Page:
My family and I have entered into a new season and like most transitions there is discomfort opportunity for growth. After my serving as an elder in our church for two years we’ve taken a step back due to several intersecting experiences: moving to a new city, new job, new focus in my studies, and new relationships to name a few. I’ll come back to some of these relationships in a bit.
I’ve always believed in the importance of knowing the history of the faith tradition to which we belong. By having a grasp on the story of our faith communities we are better able to appreciate their beauty, and to question their presuppositions. When we’re able to step out of our particular ecclesiastical stream and survey the full landscape we are much more likely to have a gracious demeanor towards those who swim in other streams. This has a way of challenging our own judgmental moods and prejudices while simultaneously stirring our hearts towards humble gratitude for the people in which God has providentially placed us.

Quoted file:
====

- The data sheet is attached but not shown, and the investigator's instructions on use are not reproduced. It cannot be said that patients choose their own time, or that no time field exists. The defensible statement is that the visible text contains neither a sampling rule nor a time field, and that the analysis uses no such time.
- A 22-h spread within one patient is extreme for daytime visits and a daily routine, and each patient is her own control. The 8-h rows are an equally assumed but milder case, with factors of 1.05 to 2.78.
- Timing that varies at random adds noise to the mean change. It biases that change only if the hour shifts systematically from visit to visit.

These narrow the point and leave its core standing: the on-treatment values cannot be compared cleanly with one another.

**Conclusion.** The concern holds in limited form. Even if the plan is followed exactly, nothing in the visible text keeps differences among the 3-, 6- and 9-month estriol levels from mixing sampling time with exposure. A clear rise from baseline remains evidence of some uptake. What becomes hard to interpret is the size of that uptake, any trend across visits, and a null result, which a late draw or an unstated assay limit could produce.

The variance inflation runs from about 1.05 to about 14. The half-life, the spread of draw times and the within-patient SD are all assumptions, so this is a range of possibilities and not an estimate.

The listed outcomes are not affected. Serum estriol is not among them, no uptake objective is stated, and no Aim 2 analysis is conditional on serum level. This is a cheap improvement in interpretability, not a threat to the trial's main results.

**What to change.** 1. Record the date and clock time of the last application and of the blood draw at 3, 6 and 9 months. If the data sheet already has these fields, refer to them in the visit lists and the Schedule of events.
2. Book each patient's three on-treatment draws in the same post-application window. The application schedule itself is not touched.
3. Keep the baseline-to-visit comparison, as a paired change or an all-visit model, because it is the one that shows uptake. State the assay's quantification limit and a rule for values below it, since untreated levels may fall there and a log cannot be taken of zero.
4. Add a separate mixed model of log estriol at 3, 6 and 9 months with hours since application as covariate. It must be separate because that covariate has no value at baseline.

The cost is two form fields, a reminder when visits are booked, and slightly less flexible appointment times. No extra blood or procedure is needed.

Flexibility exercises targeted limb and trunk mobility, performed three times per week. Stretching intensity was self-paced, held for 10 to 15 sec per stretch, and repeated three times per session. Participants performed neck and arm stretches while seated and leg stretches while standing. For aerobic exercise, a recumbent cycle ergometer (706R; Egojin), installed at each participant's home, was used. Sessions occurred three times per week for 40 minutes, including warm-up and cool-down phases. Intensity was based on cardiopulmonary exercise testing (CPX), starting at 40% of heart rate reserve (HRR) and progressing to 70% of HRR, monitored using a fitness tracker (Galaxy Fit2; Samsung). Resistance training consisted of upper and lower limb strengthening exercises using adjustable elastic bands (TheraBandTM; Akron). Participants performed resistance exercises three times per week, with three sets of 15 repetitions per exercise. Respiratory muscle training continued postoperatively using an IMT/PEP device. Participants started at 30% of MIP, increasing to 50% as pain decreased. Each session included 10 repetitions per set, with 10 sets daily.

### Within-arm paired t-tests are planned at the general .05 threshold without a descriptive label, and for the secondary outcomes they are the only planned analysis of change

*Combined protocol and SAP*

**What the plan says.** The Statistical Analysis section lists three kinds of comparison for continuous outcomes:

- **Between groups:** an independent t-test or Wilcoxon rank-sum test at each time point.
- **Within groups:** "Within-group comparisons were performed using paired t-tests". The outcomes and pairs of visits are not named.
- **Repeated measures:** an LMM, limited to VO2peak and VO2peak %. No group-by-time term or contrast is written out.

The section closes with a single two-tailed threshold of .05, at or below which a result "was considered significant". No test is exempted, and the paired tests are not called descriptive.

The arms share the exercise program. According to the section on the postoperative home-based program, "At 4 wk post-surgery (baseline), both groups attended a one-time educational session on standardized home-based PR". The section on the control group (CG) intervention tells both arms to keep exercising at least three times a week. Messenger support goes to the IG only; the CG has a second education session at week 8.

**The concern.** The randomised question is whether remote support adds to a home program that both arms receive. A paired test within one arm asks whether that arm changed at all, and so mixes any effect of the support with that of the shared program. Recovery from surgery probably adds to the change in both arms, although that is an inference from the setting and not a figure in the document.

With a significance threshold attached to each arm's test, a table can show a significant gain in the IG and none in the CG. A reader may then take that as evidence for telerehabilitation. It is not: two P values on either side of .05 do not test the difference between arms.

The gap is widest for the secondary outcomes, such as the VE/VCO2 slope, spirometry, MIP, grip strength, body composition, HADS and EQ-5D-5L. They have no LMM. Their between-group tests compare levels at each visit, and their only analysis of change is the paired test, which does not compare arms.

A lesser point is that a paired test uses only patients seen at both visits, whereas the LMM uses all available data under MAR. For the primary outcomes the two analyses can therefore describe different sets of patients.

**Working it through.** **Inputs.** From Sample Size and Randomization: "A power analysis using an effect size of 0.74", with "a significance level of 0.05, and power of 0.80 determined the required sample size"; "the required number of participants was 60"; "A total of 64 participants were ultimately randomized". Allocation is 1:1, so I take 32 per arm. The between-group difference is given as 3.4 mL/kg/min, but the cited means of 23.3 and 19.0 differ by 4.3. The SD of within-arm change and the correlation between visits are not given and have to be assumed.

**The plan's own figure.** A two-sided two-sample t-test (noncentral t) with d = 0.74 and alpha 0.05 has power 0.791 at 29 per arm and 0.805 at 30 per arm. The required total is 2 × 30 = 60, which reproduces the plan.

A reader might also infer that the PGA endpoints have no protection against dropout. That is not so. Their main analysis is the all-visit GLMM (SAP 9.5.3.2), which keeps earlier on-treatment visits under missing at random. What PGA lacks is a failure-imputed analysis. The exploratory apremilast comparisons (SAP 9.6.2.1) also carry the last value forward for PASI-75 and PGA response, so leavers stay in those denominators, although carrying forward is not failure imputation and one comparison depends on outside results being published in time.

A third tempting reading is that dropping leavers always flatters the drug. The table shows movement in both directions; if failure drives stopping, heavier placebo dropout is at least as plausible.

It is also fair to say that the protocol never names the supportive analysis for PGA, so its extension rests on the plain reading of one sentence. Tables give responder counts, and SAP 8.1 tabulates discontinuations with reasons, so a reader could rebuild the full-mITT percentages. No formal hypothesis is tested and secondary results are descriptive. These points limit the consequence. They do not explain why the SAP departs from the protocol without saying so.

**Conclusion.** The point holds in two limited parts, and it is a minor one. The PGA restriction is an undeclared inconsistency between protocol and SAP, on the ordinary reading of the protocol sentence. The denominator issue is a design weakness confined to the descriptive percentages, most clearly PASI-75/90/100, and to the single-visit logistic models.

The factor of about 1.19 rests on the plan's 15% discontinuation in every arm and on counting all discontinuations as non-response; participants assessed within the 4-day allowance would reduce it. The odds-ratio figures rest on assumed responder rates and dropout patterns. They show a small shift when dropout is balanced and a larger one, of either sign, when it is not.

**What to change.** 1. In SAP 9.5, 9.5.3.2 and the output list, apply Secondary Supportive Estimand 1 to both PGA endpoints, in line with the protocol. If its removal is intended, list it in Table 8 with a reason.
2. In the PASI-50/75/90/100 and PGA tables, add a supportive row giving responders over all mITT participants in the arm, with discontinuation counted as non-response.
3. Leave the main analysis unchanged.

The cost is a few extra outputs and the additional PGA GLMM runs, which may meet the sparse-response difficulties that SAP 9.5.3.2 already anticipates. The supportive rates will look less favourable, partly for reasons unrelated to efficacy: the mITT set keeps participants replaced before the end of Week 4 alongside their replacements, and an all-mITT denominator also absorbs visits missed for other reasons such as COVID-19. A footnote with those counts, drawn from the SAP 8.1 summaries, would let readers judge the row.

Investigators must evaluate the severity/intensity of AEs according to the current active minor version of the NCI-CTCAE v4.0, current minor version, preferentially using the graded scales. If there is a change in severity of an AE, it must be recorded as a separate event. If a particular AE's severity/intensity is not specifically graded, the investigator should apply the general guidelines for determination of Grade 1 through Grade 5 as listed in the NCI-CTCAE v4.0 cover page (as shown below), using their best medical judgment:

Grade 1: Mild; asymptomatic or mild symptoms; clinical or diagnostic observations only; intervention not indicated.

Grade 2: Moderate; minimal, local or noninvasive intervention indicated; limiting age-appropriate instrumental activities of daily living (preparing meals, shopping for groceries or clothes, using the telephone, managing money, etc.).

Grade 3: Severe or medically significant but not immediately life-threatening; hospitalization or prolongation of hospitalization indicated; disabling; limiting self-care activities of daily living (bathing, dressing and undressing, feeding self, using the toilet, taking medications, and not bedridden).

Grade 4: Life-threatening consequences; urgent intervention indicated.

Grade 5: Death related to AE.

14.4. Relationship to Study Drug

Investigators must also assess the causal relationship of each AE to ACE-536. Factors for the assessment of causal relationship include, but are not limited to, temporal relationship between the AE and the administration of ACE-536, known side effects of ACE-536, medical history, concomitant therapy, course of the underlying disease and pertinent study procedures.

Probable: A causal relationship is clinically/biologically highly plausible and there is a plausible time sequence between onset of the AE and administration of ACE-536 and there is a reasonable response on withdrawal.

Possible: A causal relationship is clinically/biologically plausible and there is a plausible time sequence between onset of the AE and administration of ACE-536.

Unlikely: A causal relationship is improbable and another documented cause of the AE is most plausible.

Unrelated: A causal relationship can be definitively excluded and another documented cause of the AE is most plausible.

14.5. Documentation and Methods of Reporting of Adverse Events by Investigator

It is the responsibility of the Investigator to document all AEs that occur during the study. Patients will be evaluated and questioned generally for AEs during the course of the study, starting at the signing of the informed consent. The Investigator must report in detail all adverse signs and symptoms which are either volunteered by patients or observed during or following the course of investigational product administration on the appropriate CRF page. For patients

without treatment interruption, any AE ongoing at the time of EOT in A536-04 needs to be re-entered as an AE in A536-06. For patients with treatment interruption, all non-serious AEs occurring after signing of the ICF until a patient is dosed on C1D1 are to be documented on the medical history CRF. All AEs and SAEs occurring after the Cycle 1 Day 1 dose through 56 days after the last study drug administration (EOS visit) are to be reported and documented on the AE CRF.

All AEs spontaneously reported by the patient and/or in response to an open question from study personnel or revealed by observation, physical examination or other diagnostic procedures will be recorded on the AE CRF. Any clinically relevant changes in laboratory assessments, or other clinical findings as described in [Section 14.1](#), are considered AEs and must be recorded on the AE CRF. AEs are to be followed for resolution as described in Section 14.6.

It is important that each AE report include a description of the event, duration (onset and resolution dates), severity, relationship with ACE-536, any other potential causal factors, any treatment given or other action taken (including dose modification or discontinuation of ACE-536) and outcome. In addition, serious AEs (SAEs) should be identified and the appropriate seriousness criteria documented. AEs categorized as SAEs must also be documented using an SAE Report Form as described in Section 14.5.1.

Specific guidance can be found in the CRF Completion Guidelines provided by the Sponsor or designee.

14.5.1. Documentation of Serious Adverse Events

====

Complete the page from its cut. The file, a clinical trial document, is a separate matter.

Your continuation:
Since this season has presented itself I’ve implemented something I’ve wanted to do for some time and that is to interact with and visit various churches outside of my own ecclesiastical stream. My aim is to visit and network with churches of different stripes in order to experience what the Spirit is doing here as well as explore some questions I have on the ecumenical movement… is unity in the Body simply a pipe dream or can it take on a visible manifestation to the world and to this city?
One of the great people I’ve had the privilege of meeting this past year is author, professor and minister John H. Armstrong. His recent book “Your Church is Too Small: Why Unity in Christ’s Mission is Vital to the Future of the Church” has been a great catalyst for me to test what he calls “ecumenical mission.” The vision towards unity in the Body will require pew fillers from all traditions to get out, engage in conversation and pursue friendship. (Thanks for the strong nudge John!)
Lesslie Newbigin said that “The business of the church is to tell and embody a story.” How are we doing at telling and embodying this story? Is there any overcoming our constant fragmenting over various titles and subplots? I hope to meet more characters in this story and to rediscover my own place in the messy and diverse family we call the Body.
Forrest Lee Horn